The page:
Mindo, que Lindo!
When our few days in the rainforest came to an end, we headed back to Quito to resume our search for a Galapagos trip that wouldn´t break us entirely. After two long days of traipsing around the many travel agencies of Quito´s Mariscal district (known as ´gringoland´) and a world of pain trying to withdraw money from as many ATM´s that would give us it, we had a five day cruise booked for the following week through the Happy Gringo travel agency (the first and last agency we went to – they were excellent and the cheapest we found). It was great to have it finally sorted. To make the most of the few days we had to spend on the mainland before heading off, we took a bus to Mindo, about three hours north of Quito.
Mindo is only briefly mentioned in the guidebooks we looked at, but it really deserves more attention. We were advised to go there by a couple we met in Peru and we’re glad now that we took their advice. It´s a small town, really a village, in the middle of one of Ecuador’s cloud-forest regions that´s best known for it´s bird watching. After getting off the bus on the main road about ten kilometeres from Mindo, we got a lift in the back of a truck to the village (the main mode of transport in the area) and booked into Hostal Rubby, a fantastic guesthouse run by local bird watching guide Marcello and his lovely wife Norma. We were the only guests for the three nights we stayed so had the best room in the house, the loft room complete with three beds, two hammocks and windows looking out over the trees. It was great value at seven dollars each per night including breakfast. We ate lunch there most days too, three bucks for three tasty courses. The place is named after Norma’s daughter Rubby, a little girl of eight who has a severely debillitating syndrome which means she has limited mobility, no speech and a mental age of two. Although we weren’t able to communicate normally with her, Rubby made us welcome by pulling at our hair and playing around us. We felt honoured as Norma said she doesn’t interact with the guests at all unless she likes them. She’s a lovely little girl but has it hard living in Ecuador where there are very few facilities for kids like this. Norma mentioned that they are looking for a trained therapist to work with Rubby… if you know anyone in that field who would like to trade their skills for some free time in Mindo, they should get in touch.
Marcello has a reputation for being a really good bird watching guide and we´d hoped to do one of his early morning trips the morning after we arrived, but he´d been booked up a year in advance by a pair of specialists who had him for two full weeks, so we had to make do with another guide who wasn´t the best! We spent five hours walking around Mindo the following morning looking at birdies, but we were a little disappointed with what we saw. All wasn´t lost though, as we´d learned that there was an Ecuadorian-German couple who would allow you into their garden for a few bucks and bring you coffee or tea as you watched countless hummingbirds buzzing around the place. It was excellent – I´d seen some of these birds before but never close up, and they´re really entertaining to watch. After about three hours watching them, I knew it was time for us to go when I realised that the plastic bits were coming off my camera as the glue melted in the heat!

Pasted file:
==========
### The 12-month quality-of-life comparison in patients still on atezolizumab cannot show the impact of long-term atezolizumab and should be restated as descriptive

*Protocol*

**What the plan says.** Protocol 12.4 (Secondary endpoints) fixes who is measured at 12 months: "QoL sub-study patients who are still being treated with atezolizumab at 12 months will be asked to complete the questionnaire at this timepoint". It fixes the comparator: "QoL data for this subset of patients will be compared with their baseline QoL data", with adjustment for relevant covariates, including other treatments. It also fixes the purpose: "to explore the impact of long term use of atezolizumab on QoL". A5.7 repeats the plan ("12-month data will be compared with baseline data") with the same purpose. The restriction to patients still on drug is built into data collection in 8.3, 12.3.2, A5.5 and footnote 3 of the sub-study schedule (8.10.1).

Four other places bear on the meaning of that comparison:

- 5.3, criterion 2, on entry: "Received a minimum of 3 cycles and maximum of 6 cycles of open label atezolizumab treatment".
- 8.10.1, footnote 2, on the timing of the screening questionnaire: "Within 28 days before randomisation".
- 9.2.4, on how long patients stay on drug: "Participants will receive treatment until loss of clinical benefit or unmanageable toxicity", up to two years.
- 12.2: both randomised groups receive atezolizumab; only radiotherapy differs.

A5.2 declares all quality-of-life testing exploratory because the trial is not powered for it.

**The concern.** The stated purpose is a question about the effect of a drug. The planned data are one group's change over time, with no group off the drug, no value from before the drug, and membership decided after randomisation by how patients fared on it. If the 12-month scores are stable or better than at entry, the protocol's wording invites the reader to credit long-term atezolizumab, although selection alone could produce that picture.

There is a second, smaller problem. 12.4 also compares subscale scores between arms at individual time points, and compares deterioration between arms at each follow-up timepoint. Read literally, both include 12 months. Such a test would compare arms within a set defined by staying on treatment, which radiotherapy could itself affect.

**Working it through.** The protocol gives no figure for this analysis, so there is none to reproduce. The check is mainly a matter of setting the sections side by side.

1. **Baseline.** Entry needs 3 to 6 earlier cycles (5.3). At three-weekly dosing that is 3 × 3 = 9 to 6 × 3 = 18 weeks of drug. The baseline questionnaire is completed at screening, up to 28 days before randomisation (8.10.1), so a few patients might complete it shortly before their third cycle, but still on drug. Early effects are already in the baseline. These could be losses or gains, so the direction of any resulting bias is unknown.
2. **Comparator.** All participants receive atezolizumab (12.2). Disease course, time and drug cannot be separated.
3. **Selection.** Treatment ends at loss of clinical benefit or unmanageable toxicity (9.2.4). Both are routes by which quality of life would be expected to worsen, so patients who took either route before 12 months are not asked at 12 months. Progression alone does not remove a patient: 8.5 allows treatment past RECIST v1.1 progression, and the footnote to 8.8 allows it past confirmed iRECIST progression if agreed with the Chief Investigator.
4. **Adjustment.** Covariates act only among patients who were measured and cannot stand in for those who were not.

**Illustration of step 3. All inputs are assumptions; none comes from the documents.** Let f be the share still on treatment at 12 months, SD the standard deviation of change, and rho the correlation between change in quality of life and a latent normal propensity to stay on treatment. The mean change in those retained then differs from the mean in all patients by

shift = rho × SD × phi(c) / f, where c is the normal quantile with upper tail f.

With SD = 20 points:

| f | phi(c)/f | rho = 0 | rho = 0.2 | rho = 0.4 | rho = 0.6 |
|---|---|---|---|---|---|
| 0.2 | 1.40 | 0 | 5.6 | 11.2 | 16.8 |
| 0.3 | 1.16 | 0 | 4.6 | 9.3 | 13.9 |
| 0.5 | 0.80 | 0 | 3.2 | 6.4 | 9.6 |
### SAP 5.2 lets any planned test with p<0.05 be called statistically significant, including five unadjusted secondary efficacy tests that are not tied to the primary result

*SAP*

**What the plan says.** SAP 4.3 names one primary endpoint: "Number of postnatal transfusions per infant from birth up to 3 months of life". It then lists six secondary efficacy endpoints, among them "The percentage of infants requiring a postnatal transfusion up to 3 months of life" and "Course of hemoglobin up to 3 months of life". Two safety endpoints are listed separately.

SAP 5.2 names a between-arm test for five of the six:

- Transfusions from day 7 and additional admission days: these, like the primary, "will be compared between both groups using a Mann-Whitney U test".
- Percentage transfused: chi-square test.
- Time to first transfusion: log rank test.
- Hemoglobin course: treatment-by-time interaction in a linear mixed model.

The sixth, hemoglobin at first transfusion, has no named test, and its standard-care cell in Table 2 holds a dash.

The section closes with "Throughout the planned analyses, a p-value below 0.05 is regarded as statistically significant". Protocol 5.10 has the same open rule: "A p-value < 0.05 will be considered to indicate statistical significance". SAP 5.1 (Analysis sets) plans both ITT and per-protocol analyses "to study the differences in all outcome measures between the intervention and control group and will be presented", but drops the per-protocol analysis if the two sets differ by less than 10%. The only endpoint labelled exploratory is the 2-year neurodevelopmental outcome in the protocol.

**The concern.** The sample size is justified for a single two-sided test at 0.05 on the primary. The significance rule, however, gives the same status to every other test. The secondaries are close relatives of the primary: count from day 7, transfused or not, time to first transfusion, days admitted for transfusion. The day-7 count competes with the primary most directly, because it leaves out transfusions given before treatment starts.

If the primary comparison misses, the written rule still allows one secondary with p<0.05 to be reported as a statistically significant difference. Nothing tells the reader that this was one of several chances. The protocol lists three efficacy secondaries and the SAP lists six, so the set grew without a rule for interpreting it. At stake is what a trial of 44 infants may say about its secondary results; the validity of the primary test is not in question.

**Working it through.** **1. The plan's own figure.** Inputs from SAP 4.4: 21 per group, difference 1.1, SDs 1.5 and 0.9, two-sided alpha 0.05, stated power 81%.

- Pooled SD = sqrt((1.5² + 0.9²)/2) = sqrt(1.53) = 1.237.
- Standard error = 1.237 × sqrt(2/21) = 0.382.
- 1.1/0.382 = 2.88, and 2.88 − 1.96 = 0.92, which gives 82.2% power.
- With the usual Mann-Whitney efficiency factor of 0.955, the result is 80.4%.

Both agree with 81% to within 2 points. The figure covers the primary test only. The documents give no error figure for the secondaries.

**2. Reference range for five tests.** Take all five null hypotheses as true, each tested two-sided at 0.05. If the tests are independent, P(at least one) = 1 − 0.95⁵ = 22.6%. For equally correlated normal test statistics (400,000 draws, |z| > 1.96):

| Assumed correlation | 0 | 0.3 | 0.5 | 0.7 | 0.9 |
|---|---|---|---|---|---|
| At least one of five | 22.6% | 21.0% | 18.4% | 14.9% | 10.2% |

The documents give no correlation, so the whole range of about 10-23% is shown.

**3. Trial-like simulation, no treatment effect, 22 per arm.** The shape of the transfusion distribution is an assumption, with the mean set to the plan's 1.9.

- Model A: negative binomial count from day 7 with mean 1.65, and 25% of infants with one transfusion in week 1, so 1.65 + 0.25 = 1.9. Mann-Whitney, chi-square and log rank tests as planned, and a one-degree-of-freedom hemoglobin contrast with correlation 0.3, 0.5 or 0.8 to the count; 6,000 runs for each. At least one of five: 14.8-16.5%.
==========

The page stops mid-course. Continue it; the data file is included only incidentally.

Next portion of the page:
There’s lots to do in Mindo including white water tubing and swimming in waterfalls but the water was low when we were there so we chose to visit a butterfly farm and zipline course. We went to the see the butterflies first and again spent a lot more time there than we´d planned. Although it was small, the place was full of butterflies, some of which were nearly seven inches in width. They were really nice to watch, and one part of the farm had a hatching box where you could see the pupas changing into butterflies over the course of about ten minutes. They also had some other animals, mostly frogs and, for some reason, preying mantis´.
On our last morning, we decided to give the zipline a try. Of the two zipline courses, one is owned by a consortium of locals and the other by some Costa Ricans. We did our bit to support the locals and did their one and they were willing to give a bit off their price so that helped! There were ten lines to traverse and the whole thing was done in about 40 minutes but it was the best ten dollars I´d spent in a long time. The guides would spin you upside down and stick you in all sorts of funny positions as you zipped across the valley on a metal cable. I´d done similar things before and thought that I wouldn´t get much out of it, but it really was a rush and pretty scary too!
We only spent three days in Mindo, but it´s the kind of place you could spend a lot longer in. If you´re ever in Quito and looking for somewhere more tranquil to pass a few days, you could do a lot worse than hanging around with the birds and butterflies in Mindo.